The package adds up to a movie that, while not the best that Disney has to offer, is still one of the better comedies in the canon. No one will argue that it’s art, but Hercules has all the potential for a great Movie Night film, where you can revel at the McDonalds “Over 5 Billion Served” reference, and remember what it was like in the 90’s when Disney could do no wrong.

Top 3 Songs:

  1. “I Can Go the Distance”
  2. “Zero to Hero”
  3. “I Won’t Say I’m in Love”

Favorite scene:

  • Herc vs. the Hydra, part II

Favorite character:

  • Hades

The Jar Jar:

  • Pain & Panic (like the Tweedles, they function as a unit)

How I Watched It

During this retrospective, I’ve looked at several old, out-of-print editions that were later replaced by shinier, newer versions. Hercules is in dire need of one of these upgrades, judging by the DVD I viewed it on (which I picked up brand new from Amazon). The picture is presented in 4:3, non-anamorphic widescreen, which is rather undesirable for folks with widescreen TVs, and the picture quality could use a facelift. I didn’t bother to turn on the surround sound once I realized that the menu looked like it was made in iDVD, but I imagine the movie’s sound, like the picture, is fairly unremarkable.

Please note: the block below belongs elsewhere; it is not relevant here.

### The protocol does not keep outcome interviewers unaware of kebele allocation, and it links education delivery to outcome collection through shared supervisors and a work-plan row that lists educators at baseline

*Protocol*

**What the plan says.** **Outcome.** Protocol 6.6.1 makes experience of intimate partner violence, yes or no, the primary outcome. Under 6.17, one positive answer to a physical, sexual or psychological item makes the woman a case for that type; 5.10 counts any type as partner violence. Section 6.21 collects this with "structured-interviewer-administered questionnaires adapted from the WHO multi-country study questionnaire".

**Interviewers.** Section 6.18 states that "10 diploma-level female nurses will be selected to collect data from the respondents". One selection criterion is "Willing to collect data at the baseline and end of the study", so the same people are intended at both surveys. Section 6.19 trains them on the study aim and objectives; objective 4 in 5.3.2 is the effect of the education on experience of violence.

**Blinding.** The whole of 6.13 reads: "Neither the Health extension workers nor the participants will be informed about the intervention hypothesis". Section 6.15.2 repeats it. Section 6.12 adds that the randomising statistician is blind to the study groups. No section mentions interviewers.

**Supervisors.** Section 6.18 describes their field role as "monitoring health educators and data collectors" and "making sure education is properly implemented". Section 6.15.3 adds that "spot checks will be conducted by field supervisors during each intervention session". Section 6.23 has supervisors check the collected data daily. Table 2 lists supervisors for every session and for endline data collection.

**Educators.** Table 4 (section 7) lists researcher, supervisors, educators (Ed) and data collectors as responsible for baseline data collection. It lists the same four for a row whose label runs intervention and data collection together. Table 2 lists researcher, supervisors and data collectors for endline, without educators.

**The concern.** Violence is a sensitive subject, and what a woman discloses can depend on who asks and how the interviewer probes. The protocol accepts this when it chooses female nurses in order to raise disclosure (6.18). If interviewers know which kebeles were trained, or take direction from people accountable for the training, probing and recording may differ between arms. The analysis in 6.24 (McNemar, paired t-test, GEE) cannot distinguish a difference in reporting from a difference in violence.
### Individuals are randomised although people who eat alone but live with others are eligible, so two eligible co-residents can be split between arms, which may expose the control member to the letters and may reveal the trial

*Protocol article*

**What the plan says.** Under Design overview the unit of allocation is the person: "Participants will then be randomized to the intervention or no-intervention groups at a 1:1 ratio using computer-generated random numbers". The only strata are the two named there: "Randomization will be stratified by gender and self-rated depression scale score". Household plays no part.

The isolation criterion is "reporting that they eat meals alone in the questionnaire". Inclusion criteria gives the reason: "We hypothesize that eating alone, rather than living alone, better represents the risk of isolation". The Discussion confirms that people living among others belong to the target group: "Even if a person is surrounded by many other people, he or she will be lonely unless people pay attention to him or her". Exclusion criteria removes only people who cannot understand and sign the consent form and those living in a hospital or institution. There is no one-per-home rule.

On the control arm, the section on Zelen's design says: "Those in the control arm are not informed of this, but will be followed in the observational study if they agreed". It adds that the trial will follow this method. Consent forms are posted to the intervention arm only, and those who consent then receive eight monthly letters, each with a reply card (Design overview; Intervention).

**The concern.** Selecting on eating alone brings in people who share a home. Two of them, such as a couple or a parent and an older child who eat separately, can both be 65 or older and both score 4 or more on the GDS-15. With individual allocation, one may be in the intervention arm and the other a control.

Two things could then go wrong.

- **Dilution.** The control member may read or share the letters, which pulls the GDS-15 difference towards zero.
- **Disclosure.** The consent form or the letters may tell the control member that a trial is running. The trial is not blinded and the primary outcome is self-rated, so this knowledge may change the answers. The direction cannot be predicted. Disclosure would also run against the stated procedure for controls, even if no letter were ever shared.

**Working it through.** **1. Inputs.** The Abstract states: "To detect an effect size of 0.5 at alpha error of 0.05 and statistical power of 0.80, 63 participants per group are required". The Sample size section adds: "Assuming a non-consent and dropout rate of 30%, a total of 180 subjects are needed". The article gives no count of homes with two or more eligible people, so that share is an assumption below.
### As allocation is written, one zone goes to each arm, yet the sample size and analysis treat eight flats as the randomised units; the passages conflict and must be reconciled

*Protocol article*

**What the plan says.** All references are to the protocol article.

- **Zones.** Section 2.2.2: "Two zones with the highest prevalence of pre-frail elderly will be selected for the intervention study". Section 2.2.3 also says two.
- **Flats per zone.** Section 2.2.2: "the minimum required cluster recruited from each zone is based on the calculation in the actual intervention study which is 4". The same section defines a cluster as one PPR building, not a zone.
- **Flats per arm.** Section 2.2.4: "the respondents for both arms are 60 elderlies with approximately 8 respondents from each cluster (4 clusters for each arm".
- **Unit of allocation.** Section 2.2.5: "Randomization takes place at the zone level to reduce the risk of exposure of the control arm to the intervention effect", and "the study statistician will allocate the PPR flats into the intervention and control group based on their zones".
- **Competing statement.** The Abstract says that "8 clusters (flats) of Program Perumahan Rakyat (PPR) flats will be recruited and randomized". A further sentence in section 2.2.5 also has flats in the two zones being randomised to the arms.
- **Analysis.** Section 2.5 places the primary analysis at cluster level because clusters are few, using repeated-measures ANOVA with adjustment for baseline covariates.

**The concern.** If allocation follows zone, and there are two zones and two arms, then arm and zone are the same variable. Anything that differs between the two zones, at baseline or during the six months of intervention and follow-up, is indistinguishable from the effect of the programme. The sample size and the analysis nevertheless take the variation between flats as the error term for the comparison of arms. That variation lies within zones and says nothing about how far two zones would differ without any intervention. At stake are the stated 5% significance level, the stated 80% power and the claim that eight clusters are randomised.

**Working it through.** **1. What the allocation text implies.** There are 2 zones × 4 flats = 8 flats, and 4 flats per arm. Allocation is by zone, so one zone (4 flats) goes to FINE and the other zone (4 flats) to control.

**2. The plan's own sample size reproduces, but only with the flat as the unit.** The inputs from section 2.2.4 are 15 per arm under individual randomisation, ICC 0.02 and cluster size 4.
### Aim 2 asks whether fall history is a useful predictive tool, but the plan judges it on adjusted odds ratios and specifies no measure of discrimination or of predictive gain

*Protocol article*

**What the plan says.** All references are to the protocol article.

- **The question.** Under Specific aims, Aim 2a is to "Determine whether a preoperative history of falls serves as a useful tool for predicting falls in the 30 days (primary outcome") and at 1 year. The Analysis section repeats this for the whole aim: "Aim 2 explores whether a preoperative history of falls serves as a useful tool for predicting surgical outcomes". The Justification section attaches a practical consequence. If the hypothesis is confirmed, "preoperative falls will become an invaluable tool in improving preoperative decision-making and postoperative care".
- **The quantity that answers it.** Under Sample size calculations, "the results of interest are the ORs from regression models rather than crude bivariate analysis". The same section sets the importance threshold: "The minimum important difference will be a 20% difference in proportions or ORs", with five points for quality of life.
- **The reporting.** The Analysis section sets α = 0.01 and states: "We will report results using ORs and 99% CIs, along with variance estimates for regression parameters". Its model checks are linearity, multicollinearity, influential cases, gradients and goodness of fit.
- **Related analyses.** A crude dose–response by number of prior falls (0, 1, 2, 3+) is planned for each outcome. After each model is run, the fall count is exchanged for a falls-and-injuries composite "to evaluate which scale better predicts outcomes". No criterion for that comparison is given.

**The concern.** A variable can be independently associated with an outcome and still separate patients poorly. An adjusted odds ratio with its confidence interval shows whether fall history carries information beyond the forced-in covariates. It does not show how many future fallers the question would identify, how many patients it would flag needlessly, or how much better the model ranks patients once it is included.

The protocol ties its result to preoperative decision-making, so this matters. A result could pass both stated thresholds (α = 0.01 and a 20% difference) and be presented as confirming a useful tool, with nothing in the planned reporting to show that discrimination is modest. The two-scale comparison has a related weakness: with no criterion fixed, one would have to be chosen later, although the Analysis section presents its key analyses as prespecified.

Hercules has an odd set of extras. The first is a small, cheerleader-y Making Of featurette, which lasts all of six minutes and provides precious little substance; there are some chats with the voice cast, and it’s fun to watch the gospel choir perform in a studio setting, but there’s not much here to work with. Next is a music video of Ricky Martin singing the Spanish (!) version of “I Can Go the Distance,” and last is a set of Movie Recommendations, which is a series of stills advertising The Lion King II: Simba’s Pride, or other such sundries. Of the movies I’ve looked at so far, Hercules cries the loudest for a newer version; call it the Zero To Hero edition or whatever you want, but let me have it, and soon!